Should we have been surprised by the Agnipath protests?

A government job, with its benefits and safety net, is an aspiration for most Indians. Any perceived rollback in such employment opportunities is bound to fuel anxiety

June 21, 2022 12:03 pm | Updated 05:56 pm IST

Smoke billows out after youngsters set on fire a train in protest against the ‘Agnipath’ scheme, at Chapra Railway Station, in Saran district, Bihar, on June 17.

Smoke billows out after youngsters set on fire a train in protest against the ‘Agnipath’ scheme, at Chapra Railway Station, in Saran district, Bihar, on June 17. | Photo Credit: PTI

What is surprising about the Agnipath protests is that the government appears to be surprised that there should be any protests. To appreciate the anguish underlying these protests, we must look to the importance of government service in the lives of individuals. 

Despite the widespread belief that multinational employers shape private sector salaries, only a select few manage to get these high-paying jobs. For most private-sector employees, wages are far lower than for their brothers and sisters fortunate enough to get a job in government. Data from the Periodic Labour Force Survey (PLFS) of 2019-20 document these differences. 

The PLFS provides data on salaried monthly income for employees and self-employment income for individuals working on family farms and businesses. In round figures, based on my calculations from these data, for men ages 15-59, monthly government salaries are about ₹28,000, wages in private companies are about ₹17,000, and monthly self-employment earnings are ₹6,000. The public sector advantage is even starker for individuals without a college education. Among men with Class 10-12 education, government employees earn ₹25,000 per month, more than double the salary of ₹12,000 in private companies.  

The benefits of public sector employment are not limited to higher salaries. These jobs come with many benefits that are not available in the private sector, particularly for individuals without higher education. Among government sector employees with Class 10-12 education, 72% are eligible to receive PF (provident fund) or a pension, while 47% receive gratuity, often in addition to a pension. In contrast, among employees in a private firm, 53% are eligible to receive PF or a pension, and 26% receive gratuity. Those working for private employers have even lower claims to any benefits.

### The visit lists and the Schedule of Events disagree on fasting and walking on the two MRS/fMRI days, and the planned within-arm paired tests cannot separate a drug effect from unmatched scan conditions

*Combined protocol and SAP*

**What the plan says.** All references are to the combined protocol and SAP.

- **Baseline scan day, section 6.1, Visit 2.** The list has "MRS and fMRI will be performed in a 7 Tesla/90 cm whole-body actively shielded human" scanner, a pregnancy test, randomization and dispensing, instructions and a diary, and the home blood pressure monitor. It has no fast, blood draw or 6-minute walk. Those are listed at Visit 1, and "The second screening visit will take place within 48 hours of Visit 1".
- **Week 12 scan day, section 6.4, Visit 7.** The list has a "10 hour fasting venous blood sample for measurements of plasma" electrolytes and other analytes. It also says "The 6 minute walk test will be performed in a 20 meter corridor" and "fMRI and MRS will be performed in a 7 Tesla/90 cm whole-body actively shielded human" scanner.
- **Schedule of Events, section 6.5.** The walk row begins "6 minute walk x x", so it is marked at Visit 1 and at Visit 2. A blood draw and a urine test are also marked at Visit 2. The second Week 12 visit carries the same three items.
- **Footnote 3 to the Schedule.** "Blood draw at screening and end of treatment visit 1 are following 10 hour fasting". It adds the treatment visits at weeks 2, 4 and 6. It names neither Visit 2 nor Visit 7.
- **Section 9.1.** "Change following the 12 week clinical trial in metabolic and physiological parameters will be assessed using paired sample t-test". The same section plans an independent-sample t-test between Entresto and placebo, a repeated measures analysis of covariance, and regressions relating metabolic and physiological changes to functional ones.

Security of employment

Most importantly, government employees can look forward to a relatively secure position, even during emergencies like the COVID-19 pandemic. A survey of the Delhi NCR region in June 2020 by the National Data Innovation Centre at NCAER shows that during the first sudden lockdown during COVID-19, 56% of private sector employees experienced income loss compared to 21% of government employees. 

When coupled with predictable salary revisions and an increase in dearness allowance, it is not surprising that being employed by the government has emerged as the pinnacle of ambition for young Indians. The India Human Development Survey of 2011-12, conducted by NCAER and the University of Maryland, shows that most parents and young people fervently hope for a government position. When asked about the jobs they would like to see in their teenage children’s future, two-thirds of the respondents said they preferred government jobs. 

Herein lies the challenge faced by the Agnipath scheme. It offers many benefits to the nation, allowing India to draw on its demographic dividend and keep its armed forces consistently enriched by young, fit and technologically savvy jawans. It offers well-paid jobs and training for individual recruits, allowing them to leave the service with a capital of ₹11 lakh at the end of the four-year contract. Moreover, there is an opportunity for one-fourth of the Agniveers to be absorbed by the armed forces as regular recruits. Following the protests, the government has offered various other incentives, including priority employment in defence-related public sector undertakings and Central Armed Police Forces.